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Recycling Rates up Since 2013

In April of 2013 when E.L. Harvey first took over waste and recycling management services for UMass Chan Medical School and UMass Memorial Health Care, many areas did not have a formalized recycling program and the overall recycling rate for the institutions was 24 percent, by weight.

Five years later, every major educational, research and clinical area across more than 60 locations in Central Massachusetts has a recycling program and the overall recycling rate for the school and the clinical system has climbed to 34 percent.

“We have made a lot of progress, but we still have more work to do,” said Suzanne Wood, sustainability and energy manager at UMass Chan, who along with Bill Tsaknopoulos, director of auxiliary services, oversees the recycling program for the Medical School.

Wood attributes the increase in recycling to better processes implemented by E.L. Harvey, better integration with campus housekeeping operations, and the growing awareness in the community of the importance of recycling. “Moving to a single stream model was a big help,” Wood said.

Single stream recycling means that all acceptable items, from paper to bottles or cans, can be placed in the same recycling bin. It’s designed to increase compliance by making it easier for busy consumers to recycle.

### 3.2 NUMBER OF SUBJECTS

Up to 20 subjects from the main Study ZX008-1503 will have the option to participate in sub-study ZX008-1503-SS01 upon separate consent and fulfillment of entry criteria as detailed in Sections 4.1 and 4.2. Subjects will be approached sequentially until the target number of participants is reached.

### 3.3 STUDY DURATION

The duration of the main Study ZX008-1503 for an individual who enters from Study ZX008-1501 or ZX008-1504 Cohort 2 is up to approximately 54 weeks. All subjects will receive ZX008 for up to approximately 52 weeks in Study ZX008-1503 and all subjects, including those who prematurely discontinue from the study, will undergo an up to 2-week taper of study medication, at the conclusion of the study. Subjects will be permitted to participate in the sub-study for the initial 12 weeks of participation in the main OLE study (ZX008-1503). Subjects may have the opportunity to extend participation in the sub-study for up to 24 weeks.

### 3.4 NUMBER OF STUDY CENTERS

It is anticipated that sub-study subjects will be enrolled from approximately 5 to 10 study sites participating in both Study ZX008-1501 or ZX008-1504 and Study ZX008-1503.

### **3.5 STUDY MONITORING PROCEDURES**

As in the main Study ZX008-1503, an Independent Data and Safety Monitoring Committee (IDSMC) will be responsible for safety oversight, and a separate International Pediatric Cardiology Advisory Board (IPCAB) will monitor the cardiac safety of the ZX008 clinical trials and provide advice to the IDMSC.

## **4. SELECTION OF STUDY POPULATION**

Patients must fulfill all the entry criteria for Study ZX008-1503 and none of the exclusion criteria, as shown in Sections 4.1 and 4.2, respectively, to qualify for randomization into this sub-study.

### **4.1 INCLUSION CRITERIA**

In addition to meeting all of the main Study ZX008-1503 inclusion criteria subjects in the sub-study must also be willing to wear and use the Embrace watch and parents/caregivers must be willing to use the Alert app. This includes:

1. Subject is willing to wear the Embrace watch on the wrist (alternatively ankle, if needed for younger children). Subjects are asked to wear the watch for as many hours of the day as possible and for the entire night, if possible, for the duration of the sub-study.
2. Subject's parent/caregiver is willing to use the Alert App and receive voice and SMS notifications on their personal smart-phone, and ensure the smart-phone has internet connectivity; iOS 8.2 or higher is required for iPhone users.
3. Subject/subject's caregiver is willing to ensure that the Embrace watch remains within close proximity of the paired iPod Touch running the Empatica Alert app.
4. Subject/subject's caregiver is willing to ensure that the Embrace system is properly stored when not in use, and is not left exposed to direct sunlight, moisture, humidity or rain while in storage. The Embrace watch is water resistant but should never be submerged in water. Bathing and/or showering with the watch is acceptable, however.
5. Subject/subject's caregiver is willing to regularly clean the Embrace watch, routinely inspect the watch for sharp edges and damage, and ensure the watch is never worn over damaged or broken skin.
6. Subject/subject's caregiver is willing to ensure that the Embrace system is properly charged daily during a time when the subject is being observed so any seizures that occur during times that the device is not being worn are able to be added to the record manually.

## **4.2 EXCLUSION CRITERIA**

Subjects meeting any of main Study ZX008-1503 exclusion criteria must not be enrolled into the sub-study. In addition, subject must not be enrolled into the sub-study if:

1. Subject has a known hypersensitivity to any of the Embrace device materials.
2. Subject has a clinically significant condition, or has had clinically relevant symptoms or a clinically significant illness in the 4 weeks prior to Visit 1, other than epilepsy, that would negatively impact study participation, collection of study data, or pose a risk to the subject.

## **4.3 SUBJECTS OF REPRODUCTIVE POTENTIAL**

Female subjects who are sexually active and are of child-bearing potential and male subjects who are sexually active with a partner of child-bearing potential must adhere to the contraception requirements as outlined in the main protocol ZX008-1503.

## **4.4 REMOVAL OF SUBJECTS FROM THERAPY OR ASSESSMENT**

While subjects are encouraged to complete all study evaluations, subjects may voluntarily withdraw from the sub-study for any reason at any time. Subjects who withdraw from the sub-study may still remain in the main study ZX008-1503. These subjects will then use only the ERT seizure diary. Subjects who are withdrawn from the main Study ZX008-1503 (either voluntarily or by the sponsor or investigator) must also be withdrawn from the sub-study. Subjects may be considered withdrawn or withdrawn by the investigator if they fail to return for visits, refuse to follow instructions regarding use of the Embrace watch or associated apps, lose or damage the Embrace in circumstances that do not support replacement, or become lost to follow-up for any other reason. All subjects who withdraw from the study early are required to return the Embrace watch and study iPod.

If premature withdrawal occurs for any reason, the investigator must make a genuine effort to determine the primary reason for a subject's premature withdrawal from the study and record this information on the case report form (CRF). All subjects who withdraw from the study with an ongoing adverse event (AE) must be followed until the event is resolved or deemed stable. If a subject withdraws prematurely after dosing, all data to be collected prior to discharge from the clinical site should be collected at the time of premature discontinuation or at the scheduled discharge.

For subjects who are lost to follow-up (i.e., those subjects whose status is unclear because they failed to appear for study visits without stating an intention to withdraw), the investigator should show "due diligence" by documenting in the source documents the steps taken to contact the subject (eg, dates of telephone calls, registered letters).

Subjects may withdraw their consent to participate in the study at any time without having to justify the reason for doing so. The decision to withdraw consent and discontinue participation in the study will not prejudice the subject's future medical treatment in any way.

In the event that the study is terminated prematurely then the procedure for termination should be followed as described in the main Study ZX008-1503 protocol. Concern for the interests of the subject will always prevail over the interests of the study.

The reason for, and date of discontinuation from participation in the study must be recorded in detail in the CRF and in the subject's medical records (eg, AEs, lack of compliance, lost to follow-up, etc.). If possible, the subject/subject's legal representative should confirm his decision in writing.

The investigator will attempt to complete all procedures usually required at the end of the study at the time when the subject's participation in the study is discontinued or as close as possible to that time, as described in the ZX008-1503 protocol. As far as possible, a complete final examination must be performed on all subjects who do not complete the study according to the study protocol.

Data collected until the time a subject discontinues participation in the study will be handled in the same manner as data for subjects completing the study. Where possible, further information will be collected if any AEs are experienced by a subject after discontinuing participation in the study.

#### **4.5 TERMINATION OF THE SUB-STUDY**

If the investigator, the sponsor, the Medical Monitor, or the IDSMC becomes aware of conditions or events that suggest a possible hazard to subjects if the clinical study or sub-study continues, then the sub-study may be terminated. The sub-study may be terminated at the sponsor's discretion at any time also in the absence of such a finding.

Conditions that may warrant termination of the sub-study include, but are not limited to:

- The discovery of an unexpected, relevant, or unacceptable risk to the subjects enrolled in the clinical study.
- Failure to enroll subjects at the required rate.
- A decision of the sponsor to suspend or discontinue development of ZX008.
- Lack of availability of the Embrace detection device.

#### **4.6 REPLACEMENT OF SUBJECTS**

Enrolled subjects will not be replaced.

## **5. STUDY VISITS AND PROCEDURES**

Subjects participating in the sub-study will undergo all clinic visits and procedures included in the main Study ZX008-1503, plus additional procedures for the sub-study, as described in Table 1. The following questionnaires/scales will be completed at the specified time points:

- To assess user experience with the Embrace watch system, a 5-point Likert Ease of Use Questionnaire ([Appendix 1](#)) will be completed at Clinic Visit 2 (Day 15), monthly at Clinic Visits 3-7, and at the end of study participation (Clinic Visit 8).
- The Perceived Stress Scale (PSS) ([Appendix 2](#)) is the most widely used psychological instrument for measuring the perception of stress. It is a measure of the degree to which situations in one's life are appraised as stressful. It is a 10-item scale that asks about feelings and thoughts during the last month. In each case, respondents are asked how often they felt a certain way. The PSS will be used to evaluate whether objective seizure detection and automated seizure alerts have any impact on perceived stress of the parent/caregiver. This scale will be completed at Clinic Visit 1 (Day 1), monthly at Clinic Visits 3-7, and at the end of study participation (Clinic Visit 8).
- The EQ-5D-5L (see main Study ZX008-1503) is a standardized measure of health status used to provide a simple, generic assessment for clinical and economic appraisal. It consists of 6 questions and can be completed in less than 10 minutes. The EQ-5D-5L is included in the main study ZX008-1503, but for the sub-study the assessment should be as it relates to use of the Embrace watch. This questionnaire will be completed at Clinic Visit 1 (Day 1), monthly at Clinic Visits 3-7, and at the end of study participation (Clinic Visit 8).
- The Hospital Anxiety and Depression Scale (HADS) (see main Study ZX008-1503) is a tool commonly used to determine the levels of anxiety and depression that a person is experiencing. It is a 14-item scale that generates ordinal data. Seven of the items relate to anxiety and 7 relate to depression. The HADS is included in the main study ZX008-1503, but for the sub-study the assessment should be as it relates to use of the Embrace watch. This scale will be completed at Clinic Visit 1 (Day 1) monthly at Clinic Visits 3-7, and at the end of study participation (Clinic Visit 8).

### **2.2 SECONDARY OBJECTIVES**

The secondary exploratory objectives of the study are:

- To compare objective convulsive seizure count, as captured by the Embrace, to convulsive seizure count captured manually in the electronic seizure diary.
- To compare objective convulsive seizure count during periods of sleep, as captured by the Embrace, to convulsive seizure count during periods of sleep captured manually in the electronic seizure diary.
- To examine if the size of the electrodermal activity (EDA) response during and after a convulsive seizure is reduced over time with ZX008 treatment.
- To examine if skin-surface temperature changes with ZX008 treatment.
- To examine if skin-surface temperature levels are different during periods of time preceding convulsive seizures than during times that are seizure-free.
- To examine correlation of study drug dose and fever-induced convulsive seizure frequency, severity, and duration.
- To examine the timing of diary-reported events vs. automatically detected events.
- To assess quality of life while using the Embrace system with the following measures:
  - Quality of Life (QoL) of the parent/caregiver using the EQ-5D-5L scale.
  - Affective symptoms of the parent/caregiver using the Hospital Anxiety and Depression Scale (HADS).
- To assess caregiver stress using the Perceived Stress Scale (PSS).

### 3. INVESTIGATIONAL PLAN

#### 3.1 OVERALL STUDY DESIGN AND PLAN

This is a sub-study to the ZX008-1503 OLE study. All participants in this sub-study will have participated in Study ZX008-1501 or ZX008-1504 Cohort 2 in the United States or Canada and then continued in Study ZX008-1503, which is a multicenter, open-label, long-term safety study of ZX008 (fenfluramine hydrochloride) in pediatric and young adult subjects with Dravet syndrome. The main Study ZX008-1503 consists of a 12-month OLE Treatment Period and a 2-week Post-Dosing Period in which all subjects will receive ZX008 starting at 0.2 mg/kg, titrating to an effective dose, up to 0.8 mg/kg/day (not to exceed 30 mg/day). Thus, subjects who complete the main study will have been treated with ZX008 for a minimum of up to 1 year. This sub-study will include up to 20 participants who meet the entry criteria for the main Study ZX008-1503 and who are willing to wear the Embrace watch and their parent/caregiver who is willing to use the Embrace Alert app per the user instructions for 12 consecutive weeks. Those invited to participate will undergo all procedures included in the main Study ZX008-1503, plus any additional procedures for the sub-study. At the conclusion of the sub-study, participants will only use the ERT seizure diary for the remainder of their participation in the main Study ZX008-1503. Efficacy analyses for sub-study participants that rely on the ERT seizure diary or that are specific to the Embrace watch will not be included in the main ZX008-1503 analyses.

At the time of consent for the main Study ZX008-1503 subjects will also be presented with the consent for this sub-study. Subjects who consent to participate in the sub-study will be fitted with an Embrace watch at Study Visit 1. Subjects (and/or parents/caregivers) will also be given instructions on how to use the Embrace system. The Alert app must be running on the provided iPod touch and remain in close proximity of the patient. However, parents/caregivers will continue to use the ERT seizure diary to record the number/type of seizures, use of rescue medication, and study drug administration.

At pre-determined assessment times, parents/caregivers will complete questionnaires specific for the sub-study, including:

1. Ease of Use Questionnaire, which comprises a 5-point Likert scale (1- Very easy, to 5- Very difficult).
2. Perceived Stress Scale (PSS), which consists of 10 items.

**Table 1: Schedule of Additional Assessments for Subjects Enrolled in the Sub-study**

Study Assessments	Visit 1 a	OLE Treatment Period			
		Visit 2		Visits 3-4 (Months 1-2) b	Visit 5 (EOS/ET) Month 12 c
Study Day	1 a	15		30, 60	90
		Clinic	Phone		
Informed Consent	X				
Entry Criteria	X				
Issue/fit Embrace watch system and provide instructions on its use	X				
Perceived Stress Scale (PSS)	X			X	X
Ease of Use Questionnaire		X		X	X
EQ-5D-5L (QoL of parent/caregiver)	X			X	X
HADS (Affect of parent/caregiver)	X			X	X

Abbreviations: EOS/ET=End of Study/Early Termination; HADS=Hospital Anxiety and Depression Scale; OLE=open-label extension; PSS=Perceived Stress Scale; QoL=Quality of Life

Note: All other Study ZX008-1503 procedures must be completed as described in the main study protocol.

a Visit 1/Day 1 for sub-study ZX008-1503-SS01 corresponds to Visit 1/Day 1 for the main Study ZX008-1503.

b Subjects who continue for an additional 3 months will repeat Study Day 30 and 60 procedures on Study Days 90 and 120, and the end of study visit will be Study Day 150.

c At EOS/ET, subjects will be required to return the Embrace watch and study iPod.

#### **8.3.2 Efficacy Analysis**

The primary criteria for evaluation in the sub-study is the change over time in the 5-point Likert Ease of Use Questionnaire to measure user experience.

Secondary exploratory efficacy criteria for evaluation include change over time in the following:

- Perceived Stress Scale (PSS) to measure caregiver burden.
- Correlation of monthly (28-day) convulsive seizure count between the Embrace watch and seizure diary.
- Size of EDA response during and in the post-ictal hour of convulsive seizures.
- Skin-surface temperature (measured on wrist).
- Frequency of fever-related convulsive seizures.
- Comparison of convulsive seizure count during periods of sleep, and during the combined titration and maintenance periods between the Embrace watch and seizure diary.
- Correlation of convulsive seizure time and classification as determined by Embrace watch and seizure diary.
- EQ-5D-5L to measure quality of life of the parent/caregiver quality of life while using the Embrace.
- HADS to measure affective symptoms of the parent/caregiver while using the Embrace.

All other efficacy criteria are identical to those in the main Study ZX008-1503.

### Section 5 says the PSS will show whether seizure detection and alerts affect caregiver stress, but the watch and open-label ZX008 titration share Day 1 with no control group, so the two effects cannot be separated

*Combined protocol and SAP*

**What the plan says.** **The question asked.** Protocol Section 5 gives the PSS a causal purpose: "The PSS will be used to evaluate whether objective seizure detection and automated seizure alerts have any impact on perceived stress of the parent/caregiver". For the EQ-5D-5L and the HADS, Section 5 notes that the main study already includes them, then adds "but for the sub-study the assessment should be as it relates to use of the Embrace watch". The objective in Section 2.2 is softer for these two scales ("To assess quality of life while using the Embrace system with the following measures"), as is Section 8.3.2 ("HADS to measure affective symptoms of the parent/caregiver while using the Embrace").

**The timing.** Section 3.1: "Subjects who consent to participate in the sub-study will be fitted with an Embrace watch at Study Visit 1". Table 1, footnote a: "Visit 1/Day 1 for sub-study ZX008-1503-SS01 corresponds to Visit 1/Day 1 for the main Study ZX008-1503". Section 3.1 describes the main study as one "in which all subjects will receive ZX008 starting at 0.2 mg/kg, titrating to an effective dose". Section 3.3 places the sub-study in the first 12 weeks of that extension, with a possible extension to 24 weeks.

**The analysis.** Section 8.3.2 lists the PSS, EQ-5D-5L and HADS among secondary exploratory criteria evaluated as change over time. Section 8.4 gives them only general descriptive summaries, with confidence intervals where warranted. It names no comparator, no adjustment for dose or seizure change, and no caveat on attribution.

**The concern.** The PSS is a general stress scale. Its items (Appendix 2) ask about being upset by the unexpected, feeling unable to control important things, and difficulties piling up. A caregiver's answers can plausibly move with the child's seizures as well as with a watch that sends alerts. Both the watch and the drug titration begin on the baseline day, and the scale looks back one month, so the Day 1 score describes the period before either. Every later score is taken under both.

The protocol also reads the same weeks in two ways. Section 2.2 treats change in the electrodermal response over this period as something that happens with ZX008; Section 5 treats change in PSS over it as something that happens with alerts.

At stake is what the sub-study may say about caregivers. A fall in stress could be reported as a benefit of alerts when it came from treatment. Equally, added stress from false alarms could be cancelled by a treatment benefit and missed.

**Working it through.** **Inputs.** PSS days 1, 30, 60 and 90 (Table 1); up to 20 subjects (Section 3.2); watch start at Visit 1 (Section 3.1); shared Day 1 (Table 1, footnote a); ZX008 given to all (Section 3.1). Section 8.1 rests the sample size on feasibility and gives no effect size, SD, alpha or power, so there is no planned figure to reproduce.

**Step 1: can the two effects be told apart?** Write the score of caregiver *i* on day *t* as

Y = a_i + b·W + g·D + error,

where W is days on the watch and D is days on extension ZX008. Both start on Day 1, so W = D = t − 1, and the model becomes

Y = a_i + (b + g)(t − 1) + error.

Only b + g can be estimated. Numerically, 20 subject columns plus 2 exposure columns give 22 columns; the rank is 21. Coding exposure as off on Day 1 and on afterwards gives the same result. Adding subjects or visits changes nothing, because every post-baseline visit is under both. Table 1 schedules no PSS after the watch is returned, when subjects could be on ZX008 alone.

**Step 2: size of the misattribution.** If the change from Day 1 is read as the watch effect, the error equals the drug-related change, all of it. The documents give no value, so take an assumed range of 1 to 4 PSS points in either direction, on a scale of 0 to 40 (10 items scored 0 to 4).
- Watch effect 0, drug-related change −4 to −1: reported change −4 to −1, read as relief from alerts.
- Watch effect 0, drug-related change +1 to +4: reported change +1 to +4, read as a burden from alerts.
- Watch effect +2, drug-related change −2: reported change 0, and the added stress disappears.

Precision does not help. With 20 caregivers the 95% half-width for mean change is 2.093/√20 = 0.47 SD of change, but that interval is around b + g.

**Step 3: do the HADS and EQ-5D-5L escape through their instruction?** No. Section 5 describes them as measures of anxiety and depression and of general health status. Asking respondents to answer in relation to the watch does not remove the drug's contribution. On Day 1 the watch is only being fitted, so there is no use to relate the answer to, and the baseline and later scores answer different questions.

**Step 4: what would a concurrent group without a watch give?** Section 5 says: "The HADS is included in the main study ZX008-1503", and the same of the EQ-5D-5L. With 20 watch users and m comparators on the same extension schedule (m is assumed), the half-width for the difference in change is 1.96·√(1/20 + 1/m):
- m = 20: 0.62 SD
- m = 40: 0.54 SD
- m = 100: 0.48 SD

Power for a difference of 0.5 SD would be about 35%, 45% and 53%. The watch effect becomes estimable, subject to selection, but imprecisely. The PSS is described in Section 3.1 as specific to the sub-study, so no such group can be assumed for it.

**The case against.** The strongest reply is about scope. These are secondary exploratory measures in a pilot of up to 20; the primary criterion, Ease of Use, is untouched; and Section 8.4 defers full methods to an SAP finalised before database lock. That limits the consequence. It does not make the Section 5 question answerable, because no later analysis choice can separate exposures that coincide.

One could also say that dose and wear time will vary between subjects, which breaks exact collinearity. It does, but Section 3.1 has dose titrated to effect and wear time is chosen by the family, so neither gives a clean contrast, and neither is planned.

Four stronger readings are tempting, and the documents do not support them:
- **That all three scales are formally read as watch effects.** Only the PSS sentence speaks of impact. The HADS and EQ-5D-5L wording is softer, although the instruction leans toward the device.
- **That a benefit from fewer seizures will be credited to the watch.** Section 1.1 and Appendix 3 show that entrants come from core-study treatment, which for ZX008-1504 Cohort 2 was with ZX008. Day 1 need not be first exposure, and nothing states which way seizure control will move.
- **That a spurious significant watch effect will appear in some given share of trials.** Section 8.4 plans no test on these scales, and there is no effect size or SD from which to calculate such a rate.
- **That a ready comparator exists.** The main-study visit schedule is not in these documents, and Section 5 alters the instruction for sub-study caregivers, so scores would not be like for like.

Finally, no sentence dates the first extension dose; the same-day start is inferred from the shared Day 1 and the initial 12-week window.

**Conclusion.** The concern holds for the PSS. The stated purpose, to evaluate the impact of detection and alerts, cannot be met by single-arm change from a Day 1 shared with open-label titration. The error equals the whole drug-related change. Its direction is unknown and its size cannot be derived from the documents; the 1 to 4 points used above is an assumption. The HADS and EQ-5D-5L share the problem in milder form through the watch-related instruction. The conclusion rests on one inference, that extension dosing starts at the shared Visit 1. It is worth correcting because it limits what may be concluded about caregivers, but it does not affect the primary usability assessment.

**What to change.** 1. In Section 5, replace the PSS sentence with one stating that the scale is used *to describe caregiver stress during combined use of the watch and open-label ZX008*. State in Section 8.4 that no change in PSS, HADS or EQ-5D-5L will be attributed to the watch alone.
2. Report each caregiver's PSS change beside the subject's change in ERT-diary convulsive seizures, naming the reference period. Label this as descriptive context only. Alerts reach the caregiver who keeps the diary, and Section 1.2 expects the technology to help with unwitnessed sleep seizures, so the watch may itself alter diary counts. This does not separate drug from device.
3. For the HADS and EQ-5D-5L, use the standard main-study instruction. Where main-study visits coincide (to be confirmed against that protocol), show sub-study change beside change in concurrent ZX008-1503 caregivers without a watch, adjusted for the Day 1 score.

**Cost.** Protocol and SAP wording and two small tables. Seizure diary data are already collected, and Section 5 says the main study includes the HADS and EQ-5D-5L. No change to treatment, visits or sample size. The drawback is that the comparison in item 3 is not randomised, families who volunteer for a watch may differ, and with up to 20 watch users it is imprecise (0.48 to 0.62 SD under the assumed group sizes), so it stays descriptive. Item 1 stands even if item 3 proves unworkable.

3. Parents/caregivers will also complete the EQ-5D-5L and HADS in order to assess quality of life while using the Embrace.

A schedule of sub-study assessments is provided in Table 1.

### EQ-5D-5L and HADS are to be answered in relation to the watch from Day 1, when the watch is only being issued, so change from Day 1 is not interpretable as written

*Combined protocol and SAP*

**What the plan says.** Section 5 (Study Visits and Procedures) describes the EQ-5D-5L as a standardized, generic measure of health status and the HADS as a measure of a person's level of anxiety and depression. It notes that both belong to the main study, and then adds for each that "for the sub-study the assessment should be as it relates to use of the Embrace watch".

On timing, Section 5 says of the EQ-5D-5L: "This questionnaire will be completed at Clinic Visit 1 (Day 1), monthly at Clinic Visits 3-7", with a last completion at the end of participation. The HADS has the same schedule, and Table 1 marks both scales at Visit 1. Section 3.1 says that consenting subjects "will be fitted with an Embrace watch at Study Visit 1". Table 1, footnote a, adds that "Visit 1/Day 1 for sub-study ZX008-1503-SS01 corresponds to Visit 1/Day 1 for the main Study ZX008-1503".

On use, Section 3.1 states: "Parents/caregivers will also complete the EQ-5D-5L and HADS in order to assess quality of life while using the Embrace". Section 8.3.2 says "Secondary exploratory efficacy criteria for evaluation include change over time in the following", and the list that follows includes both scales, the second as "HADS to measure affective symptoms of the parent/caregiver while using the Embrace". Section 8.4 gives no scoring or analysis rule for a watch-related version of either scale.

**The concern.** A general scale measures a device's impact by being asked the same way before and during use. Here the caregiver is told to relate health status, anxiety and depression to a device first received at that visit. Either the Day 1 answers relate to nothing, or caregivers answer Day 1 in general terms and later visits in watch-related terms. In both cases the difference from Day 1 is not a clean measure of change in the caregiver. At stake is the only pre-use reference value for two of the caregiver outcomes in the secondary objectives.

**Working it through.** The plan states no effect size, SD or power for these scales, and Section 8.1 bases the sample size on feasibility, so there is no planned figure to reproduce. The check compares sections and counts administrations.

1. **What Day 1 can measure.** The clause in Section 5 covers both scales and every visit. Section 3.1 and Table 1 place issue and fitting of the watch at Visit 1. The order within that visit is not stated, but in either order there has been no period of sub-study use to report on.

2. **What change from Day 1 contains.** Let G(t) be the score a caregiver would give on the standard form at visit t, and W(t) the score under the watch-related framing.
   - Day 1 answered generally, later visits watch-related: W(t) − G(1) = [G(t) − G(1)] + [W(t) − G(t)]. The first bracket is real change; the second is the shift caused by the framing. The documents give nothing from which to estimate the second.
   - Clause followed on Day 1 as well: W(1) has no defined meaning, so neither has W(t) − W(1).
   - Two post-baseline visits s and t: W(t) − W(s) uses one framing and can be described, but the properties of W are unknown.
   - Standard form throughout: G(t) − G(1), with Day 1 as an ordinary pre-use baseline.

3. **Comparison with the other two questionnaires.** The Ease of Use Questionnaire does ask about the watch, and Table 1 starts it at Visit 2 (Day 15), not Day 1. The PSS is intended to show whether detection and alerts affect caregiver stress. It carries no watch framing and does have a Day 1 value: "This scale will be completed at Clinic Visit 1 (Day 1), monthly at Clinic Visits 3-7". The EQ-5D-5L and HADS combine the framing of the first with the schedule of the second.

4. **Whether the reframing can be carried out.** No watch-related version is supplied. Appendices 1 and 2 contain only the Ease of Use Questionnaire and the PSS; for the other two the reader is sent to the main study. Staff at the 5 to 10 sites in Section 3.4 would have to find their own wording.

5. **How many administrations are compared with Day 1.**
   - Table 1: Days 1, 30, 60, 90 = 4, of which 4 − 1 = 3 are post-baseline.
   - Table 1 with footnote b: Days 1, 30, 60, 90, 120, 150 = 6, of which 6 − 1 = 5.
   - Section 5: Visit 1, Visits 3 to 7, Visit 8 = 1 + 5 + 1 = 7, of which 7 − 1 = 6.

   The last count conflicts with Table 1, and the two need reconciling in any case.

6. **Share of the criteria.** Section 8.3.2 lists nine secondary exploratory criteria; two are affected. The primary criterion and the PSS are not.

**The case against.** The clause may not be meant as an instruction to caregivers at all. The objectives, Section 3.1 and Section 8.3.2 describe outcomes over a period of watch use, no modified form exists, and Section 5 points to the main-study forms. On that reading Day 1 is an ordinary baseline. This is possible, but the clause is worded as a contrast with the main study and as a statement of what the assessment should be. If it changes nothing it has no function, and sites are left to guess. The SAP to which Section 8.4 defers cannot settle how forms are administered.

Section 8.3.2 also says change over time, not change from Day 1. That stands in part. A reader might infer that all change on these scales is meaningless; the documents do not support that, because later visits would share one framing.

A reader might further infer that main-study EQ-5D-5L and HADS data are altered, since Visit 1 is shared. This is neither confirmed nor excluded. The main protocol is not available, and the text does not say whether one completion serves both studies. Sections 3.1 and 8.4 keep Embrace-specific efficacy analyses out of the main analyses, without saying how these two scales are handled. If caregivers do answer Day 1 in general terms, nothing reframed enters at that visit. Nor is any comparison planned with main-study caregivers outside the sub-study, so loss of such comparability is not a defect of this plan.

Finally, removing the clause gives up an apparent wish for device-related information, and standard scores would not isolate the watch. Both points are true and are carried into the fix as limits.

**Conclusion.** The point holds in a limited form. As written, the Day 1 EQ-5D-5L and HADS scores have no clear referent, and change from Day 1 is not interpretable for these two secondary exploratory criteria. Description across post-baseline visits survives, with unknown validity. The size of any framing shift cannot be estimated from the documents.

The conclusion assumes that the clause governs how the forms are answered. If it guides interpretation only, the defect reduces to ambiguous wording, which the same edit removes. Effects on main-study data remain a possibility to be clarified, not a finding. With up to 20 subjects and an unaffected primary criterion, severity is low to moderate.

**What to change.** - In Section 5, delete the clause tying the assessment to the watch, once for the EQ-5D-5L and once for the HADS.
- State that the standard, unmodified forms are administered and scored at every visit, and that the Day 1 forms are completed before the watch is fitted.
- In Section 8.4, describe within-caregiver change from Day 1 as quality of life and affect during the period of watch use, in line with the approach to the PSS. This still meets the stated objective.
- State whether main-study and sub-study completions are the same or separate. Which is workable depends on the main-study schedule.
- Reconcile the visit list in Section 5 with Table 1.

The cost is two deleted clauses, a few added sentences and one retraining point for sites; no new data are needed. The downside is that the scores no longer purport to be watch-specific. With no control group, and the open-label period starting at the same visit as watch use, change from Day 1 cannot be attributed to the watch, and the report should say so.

From April 2013 through March 2018 a total of 9,339 tons of material was recycled from all active locations at the school and clinical system. Of that total, 3,504 tons was single stream recycling, including cans, bottles, plastics and non-HIPAA paper. The balance was construction debris, large appliances and other items.

Since implementation of the single stream model, that category of recyclables has increased over 40 percent on an annual basis, from 488 tons in the first year of the contract to over 800 tons in 2017. In March of 2018 E.L. Harvey was awarded a new three-year contract to service the combined university and clinical system locations.

“Over the next three years, we hope to grow our recycling even more, and we’ll need everyone’s help to do that,” Wood said.

In the past two years, both the medical school and the clinical system have won awards for recycling efforts from the U.S. Environmental Protection Agency’s Waste Wise program. Read more about those awards here:

Single Stream Process

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Take a look inside the plant that processes recyclables from UMass Chan